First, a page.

So I have made a project and want to deploy the arduino permanently but want another one to play with and use for future projects. Should I deploy the Duemilanove w/Atmega328 that I have or should I order some sort of stripped down version that is cheaper. I’m not even sure if there is such a thing.
This is what I’ve been using…
I like making stripboard Arduinos. Probably the cheapest way of deploying an Arduino
Thanks for all the suggestions. So far I like http://www.moderndevice.com/products/rbbb-kit the best given my experience level. Can I program the ATmega328 chip by swapping it out in my Arduino? What’s the cheapest wall power supply that I might be able to pick up locally in the US?
yea you can swap chips, far as wallwarts go, depends on what you need (and I dont really know I havent bought a power adapter in years, i have a small box of them of different sizes collected over the years from dead phone machines and ect)
From what I read about that particular voltage regulator it will accept 5 to 12 volts. If I attach the right power jack (2.1mm, center terminal positive) can I use any 5 to 12 volt power supply I have laying around?
How much current do you draw from the power supply? The higher the input voltage
you use the more power you dissipate in the voltage regulator and the hotter it runs.
Running the device hotter decreases the reliability.
(* jcl *)
Should I try to find one with a low current draw like 1A?
The current drawn from the power supply is determined by your Arduino + peripherals not from the power supply. Reducing the maximum power supply current will not affect the power dissipated in the regulator. Reducing the power supply voltage will. IIRC the Arduino specs a voltage of 7V minimum. Any voltage above 7V is unnecessary.
Using a power supply with a lower maximum current does have a couple of benefits —
- Power supplies are usually most efficient at currents between 75%-100%
of the specified maximums. If you are using a power supply well below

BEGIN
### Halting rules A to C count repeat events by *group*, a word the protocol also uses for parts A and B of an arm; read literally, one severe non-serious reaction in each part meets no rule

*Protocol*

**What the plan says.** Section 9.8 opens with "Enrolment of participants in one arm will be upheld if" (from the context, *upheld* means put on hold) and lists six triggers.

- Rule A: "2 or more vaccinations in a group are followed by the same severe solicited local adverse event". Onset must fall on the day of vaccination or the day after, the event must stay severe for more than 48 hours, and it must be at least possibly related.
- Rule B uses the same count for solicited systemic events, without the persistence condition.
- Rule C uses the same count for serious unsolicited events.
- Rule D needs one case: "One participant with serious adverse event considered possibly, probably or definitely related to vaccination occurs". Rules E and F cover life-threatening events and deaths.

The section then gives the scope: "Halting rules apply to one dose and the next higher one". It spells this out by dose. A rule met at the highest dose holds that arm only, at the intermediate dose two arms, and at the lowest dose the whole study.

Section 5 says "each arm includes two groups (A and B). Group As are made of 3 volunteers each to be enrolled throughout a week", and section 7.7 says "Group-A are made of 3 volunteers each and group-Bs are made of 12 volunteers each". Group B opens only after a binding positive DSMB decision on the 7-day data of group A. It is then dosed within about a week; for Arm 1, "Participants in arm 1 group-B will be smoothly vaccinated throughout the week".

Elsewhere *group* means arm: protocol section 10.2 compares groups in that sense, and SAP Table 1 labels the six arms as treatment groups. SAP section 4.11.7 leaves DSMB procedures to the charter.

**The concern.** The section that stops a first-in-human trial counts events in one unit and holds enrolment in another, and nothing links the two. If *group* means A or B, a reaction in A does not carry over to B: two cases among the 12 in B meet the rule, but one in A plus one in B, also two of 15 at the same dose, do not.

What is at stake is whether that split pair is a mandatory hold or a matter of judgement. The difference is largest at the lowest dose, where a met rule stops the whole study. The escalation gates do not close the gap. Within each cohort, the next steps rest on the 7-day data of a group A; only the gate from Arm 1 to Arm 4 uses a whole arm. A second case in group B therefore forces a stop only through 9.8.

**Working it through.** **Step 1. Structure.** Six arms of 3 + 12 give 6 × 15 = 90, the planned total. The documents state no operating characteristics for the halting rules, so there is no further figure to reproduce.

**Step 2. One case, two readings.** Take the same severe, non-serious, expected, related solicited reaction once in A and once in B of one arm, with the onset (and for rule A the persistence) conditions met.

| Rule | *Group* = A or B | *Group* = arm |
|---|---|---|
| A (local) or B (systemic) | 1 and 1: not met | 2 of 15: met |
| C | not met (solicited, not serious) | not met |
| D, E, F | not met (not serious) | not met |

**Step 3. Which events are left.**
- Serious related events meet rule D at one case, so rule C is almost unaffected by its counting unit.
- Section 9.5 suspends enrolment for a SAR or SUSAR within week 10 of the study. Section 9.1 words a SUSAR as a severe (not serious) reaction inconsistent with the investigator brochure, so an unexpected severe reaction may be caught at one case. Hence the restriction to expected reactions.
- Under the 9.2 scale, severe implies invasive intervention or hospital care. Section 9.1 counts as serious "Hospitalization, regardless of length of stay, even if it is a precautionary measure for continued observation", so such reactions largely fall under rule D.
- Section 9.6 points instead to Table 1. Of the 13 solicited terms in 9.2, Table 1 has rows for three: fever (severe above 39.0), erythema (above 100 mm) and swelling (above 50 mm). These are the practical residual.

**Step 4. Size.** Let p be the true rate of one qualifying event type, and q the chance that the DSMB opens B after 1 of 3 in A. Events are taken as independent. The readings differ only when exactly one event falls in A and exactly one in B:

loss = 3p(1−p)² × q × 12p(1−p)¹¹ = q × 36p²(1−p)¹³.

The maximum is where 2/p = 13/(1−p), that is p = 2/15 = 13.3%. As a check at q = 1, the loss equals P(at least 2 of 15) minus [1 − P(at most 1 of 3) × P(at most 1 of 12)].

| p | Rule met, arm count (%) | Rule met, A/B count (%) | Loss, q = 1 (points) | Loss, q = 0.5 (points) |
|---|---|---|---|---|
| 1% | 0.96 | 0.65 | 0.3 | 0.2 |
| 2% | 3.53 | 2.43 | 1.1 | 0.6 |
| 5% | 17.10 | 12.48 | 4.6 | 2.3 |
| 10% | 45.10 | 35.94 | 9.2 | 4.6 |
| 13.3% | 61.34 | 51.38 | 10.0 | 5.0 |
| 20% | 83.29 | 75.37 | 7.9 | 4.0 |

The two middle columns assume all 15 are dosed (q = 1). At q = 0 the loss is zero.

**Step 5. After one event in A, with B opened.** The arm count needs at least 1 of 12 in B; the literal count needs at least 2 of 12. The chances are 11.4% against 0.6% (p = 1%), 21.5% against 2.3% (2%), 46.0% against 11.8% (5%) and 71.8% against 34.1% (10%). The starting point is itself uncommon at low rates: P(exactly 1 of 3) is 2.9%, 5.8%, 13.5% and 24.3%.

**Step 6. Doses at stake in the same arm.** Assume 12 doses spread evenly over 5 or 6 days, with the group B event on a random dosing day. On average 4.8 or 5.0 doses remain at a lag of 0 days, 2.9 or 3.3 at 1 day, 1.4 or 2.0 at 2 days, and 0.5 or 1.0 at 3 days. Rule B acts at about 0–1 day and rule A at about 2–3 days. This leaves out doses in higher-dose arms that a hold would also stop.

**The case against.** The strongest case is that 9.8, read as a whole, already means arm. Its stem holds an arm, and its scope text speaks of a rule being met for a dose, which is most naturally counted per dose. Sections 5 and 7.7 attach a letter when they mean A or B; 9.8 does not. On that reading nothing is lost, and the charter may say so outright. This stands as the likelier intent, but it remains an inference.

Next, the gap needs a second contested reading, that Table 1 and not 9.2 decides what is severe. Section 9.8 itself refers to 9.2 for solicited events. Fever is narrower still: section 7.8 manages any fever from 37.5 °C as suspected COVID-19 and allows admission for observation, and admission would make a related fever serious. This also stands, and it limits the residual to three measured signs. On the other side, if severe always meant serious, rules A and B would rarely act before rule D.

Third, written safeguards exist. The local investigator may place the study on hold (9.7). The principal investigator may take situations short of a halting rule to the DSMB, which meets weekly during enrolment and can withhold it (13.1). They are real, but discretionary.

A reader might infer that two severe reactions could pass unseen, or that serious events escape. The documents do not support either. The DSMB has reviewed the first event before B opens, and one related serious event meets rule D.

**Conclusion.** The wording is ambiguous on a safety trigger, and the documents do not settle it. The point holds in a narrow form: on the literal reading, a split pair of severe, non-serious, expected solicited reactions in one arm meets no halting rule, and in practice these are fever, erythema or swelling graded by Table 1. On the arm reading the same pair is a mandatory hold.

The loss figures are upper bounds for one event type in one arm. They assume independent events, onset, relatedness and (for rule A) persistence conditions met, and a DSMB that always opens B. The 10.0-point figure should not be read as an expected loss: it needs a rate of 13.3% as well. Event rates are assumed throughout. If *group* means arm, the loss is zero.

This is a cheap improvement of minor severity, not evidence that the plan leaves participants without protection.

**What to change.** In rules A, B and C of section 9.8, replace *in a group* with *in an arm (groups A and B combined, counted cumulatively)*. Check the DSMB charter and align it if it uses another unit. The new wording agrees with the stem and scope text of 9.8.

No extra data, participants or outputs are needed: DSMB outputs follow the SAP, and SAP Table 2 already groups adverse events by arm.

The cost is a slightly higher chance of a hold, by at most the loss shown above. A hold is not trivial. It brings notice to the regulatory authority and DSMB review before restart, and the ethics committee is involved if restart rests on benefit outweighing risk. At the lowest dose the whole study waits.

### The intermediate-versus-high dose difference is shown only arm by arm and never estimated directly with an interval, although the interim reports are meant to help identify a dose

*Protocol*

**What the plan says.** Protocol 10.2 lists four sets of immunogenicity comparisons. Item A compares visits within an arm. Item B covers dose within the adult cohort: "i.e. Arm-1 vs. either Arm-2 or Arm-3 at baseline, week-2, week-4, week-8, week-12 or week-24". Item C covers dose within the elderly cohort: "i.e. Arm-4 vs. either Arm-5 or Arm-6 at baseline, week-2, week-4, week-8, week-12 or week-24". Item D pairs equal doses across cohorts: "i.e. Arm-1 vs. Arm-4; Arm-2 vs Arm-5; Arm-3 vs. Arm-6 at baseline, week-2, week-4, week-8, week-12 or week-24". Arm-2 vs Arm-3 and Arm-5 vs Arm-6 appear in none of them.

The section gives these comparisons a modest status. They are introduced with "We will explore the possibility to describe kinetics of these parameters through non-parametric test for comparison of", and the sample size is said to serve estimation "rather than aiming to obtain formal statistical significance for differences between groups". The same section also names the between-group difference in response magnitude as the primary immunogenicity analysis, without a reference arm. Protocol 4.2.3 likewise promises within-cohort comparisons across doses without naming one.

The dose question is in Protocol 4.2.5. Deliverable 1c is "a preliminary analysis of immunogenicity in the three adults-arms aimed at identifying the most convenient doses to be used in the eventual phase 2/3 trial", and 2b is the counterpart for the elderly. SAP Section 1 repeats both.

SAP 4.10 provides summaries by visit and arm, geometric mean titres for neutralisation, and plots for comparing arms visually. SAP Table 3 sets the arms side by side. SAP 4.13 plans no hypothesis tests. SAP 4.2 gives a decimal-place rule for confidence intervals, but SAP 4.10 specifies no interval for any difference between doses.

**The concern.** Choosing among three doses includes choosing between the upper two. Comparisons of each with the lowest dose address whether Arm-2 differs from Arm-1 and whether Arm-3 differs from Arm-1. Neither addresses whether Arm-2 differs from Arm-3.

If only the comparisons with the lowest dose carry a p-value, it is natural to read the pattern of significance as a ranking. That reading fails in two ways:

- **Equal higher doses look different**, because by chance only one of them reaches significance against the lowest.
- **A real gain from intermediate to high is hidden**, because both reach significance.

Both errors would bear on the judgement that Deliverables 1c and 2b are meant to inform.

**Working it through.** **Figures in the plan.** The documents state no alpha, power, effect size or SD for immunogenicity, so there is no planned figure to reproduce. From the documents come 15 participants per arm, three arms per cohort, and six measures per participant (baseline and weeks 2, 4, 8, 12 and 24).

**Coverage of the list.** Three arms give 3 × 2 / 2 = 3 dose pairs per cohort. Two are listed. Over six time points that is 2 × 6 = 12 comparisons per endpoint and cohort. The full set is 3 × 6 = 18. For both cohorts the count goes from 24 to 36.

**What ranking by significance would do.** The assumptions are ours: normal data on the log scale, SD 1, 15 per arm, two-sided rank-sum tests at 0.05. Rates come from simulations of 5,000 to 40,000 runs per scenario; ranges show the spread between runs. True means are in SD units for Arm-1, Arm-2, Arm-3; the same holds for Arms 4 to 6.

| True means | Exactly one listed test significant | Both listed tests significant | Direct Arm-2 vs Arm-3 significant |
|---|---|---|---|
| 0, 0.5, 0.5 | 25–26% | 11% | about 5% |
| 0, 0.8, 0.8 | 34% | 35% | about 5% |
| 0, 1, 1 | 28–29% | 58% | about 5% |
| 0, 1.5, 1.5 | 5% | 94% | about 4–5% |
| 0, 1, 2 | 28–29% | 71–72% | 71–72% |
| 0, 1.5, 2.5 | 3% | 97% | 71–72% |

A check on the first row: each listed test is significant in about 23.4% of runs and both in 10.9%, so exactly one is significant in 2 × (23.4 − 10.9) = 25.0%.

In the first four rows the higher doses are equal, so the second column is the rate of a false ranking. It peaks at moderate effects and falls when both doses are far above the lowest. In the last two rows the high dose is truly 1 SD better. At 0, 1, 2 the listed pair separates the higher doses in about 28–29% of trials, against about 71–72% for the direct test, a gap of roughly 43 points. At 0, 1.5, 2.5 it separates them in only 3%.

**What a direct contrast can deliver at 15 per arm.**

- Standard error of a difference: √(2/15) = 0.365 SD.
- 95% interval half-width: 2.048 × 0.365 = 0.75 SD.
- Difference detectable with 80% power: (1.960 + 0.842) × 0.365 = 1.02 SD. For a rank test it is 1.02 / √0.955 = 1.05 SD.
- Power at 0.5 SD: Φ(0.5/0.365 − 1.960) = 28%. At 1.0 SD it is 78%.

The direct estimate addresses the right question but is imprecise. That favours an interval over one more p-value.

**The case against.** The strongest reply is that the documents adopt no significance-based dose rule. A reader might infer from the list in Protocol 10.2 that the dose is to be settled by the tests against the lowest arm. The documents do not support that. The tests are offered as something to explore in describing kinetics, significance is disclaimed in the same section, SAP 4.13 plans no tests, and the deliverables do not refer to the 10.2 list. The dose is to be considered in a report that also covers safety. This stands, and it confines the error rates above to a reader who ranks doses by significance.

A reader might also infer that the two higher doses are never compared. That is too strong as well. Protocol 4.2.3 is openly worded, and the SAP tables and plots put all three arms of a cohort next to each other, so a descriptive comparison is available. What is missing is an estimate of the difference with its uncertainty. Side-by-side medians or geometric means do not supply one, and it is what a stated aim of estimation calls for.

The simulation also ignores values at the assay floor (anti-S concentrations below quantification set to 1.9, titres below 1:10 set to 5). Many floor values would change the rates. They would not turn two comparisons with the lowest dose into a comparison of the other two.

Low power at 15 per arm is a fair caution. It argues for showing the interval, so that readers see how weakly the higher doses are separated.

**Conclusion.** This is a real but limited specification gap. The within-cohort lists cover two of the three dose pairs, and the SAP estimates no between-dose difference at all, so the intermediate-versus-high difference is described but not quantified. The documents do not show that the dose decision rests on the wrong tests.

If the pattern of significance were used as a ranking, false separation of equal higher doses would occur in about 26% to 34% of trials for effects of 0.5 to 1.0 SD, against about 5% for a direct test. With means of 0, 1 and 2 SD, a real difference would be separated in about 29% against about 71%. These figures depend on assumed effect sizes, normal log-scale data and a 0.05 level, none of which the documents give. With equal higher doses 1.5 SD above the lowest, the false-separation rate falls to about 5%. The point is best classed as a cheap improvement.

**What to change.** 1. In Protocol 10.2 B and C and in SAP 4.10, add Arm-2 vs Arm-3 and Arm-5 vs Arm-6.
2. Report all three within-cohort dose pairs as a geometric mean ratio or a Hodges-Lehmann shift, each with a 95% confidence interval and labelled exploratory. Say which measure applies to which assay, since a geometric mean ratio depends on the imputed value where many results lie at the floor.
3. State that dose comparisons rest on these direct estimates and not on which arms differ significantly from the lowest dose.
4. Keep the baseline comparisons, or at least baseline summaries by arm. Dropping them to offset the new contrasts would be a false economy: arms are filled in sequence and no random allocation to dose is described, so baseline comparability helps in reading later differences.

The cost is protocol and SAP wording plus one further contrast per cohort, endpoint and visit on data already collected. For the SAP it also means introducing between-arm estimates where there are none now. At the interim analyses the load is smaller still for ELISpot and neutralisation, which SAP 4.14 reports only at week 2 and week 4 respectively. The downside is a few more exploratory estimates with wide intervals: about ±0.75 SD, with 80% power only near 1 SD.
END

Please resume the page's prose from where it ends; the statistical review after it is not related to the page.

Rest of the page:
the maximum you are wasting energy.
- If there is a fault in your circuitry having a lower maximum current may
help limit the damage. This depends on how the power supply
was designed to deal with faults.
(* jcl *)
Can you explain what’s happening when you hook a 9v battery up to it? What current does a 9v battery supply anyway?
batteries will push quite a bit of current, for a little bit anyway … a 9v can hold about 500ma for roughly an hour
the 7805 will actually handle more than 12 volts, but it has to dissipate the extra power by heating up
I run mine all the time on a 12v 1 amp brick, but I also have a heat sink on my regulator and it still gets warm quickly (2-300 ma) but not hot hot hot (and it’s a crappy heat sink anyway, just the best i could fit on the bare bones board)
Also that RBBB does not have a 7805, it comes with something else which is much smaller in the ratings department, you can replace it with a 7805, slap a heat sink on it and get away with a 12v power source (exact amperage would depend on cooling)
And of course, what you choose to power it with depends on what your trying to power along with the arduino
The capacity of a battery is typically expressed in mAh or Ah.
You can draw a specified amount of current for a specified amount
of time after which the battery voltage is at a specified voltage level.
The battery capacity will change depending on the amount of current
you draw. Typically you get a higher capacity at lower current levels.
For example a 9V battery (Energizer 522) has a capacity of 600mAh when
you draw currents of 25mA. The capacity drops to 300mAh when drawing
500mA. After the capacity is exceeded the battery voltage of the 522 is
If your application could run at a voltage level of 4.8V (which an Arduino with a regulator won’t) you would get 24 hours of operation at a 25mA load and
0.6 hours at 500mA.
There is an online electronics textbook at allaboutcircuits.com It is an excellent
(* jcl *)